212 Sexy by Carolina Herrera was released in 2004 as a sequel to the original 212 (1998) and 212 On Ice (2000). Like the other perfumes in the franchise, it pays homage to New York City with its name referring to the city's telephone area code. Aimed by thinking honchos at the 25-30 year-old demographic group, it suggests the dating scene and even dating paraphernalia in less than subtle, sledge-hammer-like touches.
The adverts in particular are monuments of heavy-handedness when it comes to allusive imagery, plus they are fugly, all of them, and curiously so (see after the jump)...
The Personality of a Designer Perfume: Politeness vs. Rudeness
The fragrance was composed by perfumer Alberto Morillas (see bio), who is a master at capturing the right moods for the designer section of the market. Meant to sublimate femininity and accompany women in their daily existence, designer perfumes are often more like beauty accessories than cumbersome (for you, but not for art itself) olfactory sculptures displayed on your arms for which you might feel the need to apologize when it takes up extra space in a room where other selves than yours are going on about their busy activities.
If you can imagine the perfume speaking up and saying "please," or smile apologetically, then you know you are in the polite territory of designer fragrances.
To create a sexy and polite perfume, you can already tell, will require psychological tension and acumen.
If you sense on the other hand that the perfume would not hesitate to be a bit rude, then we are more in the frankly-my-dear-I-don't-give-a-damn territory, which is in principle the niche territory carved out by authorial perfumery. Yes to rudeness, but in small doses.
Their common point? They all want to be worn and make money. But there are shades of meaning and strategies to be applied judiciously to appeal to the right perfume-wearer.
Perfume will always be the art of nuance, be it olfactory or social. And even when it comes to the devising of prices.
Perfume Notes: mandarin, tangerine, bergamot, spicy pink peppercorn / geranium, gardenia, floral petals / cotton candy, vanilla, sandalwood, white 212 musk.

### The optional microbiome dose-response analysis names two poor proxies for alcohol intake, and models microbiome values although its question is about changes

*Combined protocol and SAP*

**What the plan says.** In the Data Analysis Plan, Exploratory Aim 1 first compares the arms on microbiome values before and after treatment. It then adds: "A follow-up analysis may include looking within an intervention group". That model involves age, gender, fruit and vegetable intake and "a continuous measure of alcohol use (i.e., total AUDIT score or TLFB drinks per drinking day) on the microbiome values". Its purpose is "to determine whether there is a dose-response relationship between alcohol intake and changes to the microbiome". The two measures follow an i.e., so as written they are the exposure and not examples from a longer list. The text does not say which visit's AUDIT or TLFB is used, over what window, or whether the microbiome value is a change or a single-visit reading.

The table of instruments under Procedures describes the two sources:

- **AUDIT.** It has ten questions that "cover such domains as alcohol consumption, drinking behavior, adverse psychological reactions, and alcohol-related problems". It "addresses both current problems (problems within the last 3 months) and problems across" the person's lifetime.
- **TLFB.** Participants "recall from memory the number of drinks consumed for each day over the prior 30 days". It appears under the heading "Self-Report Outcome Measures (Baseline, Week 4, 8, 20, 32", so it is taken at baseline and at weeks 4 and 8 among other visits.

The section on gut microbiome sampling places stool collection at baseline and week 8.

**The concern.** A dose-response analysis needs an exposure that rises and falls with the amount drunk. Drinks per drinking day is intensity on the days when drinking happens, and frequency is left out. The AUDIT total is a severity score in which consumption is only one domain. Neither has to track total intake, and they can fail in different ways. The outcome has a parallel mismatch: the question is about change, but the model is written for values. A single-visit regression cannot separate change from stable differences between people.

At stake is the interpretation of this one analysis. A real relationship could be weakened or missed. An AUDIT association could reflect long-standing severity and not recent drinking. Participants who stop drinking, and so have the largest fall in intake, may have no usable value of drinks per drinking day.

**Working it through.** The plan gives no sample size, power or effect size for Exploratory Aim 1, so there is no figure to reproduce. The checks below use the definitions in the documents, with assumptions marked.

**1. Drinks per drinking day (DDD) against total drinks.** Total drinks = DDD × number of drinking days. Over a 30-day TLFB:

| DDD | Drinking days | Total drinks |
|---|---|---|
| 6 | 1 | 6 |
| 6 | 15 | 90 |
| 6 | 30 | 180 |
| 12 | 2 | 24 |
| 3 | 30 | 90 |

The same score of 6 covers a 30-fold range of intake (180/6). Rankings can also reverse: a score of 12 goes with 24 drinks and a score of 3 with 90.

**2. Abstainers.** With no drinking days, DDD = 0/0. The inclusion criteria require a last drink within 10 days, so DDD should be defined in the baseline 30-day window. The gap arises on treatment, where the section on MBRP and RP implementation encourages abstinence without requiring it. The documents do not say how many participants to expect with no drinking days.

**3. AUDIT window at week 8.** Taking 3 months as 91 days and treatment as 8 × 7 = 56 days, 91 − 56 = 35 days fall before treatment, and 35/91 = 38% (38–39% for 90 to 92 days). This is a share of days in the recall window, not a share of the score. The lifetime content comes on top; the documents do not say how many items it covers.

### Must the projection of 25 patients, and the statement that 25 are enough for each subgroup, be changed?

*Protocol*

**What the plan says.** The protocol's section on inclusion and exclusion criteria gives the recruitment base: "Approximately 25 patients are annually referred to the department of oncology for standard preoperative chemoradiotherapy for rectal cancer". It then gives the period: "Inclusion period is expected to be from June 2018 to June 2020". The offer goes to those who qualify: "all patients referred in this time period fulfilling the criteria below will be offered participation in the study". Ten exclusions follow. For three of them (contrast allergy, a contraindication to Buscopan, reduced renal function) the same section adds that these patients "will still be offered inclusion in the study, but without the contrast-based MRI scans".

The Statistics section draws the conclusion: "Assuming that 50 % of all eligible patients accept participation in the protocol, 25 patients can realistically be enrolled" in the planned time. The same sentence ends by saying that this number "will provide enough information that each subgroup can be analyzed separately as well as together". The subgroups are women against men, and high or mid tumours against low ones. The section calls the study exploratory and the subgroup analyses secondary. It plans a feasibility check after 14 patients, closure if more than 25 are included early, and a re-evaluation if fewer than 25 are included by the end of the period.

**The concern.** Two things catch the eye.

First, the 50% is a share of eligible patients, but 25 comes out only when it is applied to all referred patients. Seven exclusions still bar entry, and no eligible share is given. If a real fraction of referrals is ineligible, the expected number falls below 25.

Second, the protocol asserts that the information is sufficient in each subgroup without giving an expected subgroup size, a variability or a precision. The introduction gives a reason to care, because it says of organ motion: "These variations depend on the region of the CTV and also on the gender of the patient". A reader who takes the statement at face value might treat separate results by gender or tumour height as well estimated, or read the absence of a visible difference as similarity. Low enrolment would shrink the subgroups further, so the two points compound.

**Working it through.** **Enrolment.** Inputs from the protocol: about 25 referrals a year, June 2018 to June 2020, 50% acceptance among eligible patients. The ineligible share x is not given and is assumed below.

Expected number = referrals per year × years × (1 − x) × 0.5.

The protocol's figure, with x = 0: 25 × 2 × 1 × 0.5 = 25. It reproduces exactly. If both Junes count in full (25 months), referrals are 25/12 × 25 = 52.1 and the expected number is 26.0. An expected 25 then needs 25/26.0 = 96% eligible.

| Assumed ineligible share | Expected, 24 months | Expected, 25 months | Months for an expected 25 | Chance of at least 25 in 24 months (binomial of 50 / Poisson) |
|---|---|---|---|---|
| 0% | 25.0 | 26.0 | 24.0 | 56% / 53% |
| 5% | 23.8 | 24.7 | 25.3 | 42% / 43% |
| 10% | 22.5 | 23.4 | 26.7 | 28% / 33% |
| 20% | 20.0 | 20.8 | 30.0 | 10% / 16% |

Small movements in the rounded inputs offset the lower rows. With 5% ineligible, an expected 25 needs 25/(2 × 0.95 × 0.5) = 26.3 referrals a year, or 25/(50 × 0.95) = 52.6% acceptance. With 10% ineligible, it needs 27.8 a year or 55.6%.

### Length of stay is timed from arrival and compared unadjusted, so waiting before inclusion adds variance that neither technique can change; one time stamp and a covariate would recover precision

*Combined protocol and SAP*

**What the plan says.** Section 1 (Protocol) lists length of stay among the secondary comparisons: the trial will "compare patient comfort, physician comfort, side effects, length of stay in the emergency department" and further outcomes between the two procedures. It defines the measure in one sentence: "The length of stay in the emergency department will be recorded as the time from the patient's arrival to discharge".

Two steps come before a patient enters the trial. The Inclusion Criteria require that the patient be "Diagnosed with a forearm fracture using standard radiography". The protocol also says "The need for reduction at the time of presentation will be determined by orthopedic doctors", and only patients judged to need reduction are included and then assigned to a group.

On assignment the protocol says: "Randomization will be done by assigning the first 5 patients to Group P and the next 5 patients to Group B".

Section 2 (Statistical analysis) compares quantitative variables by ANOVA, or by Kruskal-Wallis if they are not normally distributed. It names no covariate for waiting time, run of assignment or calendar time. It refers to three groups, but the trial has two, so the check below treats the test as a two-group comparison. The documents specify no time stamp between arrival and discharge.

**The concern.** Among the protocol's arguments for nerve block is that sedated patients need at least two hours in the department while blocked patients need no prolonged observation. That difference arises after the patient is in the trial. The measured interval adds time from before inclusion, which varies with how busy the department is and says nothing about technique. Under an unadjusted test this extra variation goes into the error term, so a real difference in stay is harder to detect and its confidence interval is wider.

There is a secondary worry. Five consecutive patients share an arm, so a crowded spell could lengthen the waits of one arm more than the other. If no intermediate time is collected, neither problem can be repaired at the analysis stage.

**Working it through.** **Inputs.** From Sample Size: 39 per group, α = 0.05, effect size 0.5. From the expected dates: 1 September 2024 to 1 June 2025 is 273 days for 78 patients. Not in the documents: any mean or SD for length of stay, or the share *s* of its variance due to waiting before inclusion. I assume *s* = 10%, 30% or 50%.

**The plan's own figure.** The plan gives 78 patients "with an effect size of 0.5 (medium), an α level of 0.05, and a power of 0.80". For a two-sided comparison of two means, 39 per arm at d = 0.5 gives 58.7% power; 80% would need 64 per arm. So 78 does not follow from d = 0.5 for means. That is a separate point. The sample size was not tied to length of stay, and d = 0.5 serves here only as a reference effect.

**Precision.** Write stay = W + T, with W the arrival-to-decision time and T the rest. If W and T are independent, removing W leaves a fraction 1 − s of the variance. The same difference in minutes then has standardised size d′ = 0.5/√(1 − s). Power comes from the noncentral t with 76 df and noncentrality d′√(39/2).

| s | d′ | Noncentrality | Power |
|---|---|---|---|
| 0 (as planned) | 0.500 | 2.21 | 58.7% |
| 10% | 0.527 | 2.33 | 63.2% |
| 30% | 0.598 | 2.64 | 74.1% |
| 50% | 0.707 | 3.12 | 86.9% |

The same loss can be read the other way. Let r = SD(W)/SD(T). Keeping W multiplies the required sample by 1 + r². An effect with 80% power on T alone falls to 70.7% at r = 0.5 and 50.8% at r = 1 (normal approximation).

A Sexy, Subdued Skin Scent
On the scale of politeness vs. rudeness, 212 Sexy is probably in the top 20% of polite perfumes. While it aims to send a sexual signal - I personally find it sexy and this is how in fact I remembered it and why I purchased it - it does so in a very clean, all-American way. It is not literally clean as in sudsy clean, but morally clean, as an ideal. There is a hint of spiciness. The sandalwood does its magic as one of the sexiest notes of perfumery in our book. I find it has an extraordinary affinity to skin and turns it into a vixenish skin-rubbed-with-spices effect. It's both a bride's and a courtesan's ritual. The sandalwood note smells a tad synthetic in the opening but pretty soon mellows down to a more comfortable level.
There is a chocolatey nuance to the scent which is not surprising given the presence of cotton candy and vanilla. It suggests more the olfactory range of a chocolatey patchouli than that of a gourmand accord.
212 Sexy is an Oriental woody floral composition with a splintered wood nuance, as if we were smelling freshly bruised wood.
The other noticeable facet in the fragrance is the mellowness of the gardenia heart which is freshened up, made to be slightly distorted and a bit greener thanks to the aromatic geranium note. Gardenia is one of the notes par excellence of American perfumery, so we know where we are dwelling here.
If you like perfumes which are barely above the level of a softly-spoken voice on the skin and are quietly sexy, this is one to try out. The white musk never plays out as a shower-clean accord as the soft ambery-musky Oriental accord supersedes it. It seems to be used more as powdery effect for the sandalwood. The main tonalities of the perfume come across as being chestnut brown, woody, creamy, and floral. The perfume is lasting once it melds with the skin.
While we said that it aims to be both sexy and polite -well, except in the ads, which are rude and curiously meat-markety, and "technical" looking - we might have to use an expletive in the end as this really does smell darn sexy!